Vitamin B6 | 100 | 2 mg |
Vitamin C | 100 | 60 mg |
Vitamin D | 100 | 5 μg |
Vitamin E | 100 | 10 mg |
Magnesium | 50 | 150 mg |
Note: although denoting micrograms as 'μg' is scientifically correct, remember that in the healthcare workplace it's generally better to write it as 'mcg' to avoid possible confusion with milligrams (mg).
Using this list, can you order the components, from the highest to the lowest amount, by the weight of the substance that equates to 100% RDA?
Answer
The first thing to notice is that not all of the units of measurement are the same, some are in milligrams (mg) and others are in micrograms (μg). It helps if you convert all the units of measurement to be the same before attempting to put them in order.
Only Vitamin A and D are expressed in micrograms, so let's convert them to milligrams. Because a microgram is 1000 times smaller than a milligram, to convert μg into mg, divide by 1000. (Remember, to divide by 1000 you can move the decimal point 3 places to the left: 1 μg = 0.001 mg).
The amount of Vitamin A present is 800 μg, or 800 ÷ 1000 = 0.8 mg. This is the full RDA (100%), so the RDA is 0.8 mg.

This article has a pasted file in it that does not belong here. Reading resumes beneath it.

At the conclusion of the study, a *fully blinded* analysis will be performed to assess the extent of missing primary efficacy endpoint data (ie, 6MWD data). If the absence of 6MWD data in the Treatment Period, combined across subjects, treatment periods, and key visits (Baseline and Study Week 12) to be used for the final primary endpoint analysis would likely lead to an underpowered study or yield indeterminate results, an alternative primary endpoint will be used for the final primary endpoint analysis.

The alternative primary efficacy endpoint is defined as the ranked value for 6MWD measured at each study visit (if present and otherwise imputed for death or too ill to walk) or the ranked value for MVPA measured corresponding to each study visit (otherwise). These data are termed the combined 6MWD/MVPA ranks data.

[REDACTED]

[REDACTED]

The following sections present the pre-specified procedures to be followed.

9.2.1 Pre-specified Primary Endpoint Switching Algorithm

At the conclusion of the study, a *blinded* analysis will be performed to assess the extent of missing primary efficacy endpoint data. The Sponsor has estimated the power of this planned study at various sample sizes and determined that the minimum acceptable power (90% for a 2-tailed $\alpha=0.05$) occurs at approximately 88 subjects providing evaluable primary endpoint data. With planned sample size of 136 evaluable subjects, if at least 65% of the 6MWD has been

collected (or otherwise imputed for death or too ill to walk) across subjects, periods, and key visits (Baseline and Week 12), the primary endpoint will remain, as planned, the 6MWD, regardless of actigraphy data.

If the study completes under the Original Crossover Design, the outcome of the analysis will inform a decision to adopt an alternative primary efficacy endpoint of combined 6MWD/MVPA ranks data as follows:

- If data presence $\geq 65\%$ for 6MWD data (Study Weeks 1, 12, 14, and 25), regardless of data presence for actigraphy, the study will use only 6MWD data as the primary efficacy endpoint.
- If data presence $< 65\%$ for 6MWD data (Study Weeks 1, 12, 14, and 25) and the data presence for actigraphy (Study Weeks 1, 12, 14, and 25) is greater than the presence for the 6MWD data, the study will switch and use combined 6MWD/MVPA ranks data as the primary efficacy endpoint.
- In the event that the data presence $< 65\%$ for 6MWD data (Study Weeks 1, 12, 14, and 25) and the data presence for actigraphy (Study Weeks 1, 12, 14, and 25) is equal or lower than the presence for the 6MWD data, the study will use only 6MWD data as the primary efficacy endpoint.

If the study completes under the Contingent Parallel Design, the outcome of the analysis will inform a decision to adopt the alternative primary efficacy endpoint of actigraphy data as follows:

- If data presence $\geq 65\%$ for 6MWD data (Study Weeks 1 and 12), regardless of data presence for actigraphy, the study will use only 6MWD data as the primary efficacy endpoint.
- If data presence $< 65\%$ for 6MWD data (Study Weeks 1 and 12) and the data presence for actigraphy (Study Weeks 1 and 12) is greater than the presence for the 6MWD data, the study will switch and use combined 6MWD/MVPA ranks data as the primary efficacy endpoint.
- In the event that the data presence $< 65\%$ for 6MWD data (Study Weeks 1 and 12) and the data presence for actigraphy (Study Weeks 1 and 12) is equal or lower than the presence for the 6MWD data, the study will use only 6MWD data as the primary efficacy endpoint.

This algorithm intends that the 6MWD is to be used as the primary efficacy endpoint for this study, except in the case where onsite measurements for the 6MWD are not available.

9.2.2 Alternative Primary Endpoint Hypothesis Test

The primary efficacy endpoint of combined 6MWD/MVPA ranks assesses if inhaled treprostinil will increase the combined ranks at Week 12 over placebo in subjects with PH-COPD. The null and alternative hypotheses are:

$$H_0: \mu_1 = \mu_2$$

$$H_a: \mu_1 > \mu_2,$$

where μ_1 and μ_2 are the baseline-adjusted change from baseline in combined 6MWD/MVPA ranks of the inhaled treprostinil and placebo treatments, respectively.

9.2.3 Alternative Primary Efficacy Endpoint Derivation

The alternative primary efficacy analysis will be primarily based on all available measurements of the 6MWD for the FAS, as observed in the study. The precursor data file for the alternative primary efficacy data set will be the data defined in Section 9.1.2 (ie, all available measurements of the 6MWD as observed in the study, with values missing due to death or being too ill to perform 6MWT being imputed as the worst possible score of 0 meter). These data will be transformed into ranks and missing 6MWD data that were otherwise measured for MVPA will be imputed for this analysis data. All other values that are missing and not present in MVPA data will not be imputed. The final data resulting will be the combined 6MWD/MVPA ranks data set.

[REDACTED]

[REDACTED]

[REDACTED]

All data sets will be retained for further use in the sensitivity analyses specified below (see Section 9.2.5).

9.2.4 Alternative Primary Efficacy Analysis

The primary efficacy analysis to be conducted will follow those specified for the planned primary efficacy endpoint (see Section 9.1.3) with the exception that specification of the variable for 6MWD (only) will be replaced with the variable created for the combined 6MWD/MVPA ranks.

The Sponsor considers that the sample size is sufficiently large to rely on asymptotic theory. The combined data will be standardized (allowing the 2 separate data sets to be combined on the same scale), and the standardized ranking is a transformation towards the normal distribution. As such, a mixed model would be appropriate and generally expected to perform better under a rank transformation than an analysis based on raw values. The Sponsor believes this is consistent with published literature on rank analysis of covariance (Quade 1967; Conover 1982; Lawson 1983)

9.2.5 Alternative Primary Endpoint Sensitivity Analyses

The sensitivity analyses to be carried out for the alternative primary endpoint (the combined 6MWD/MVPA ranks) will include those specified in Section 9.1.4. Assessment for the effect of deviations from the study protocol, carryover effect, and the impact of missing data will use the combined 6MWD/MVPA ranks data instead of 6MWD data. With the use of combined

The amount of Vitamin D present is 5 μg, or 5 ÷ 1000 = 0.005 mg. Again, this is the full RDA, so the RDA is 0.005 mg.
The amount of magnesium present is 150 mg. However, this is only half of the RDA (50%), so the full RDA is twice this amount:
150 mg x 2 = 300 mg
Therefore, in order of decreasing RDA, the components should read: magnesium (300 mg), vitamin C (60 mg), vitamin E (10 mg), vitamin B6 (2 mg), vitamin A (0.8 mg), and vitamin D (0.005 mg).
Activity 1.2 Comparing SI units
Part 2 Temperature
What is the freezing point of water on the Kelvin scale?
Answer
The freezing point of water is 0 °C, which is +273.15 K.
Activity 1.3 Comparing SI units
Part 3 Temperature
What is the normal range of human body temperature in degrees Celsius? Why is there a range of values?
Answer
Body temperature varies with age, time of the day, menstrual cycle and location in the body: in a 6-year-old the temperature can vary by around 1 °C per day; your temperature is generally highest in the evening; ovulation can increase the temperature by about 0.6 °C; the body core (gut, liver) is generally warmer than the periphery (arms, legs). Bearing all this in mind, the range 36.5-37.2 °C is considered normal for a healthy person. 38 °C or above is a significant fever.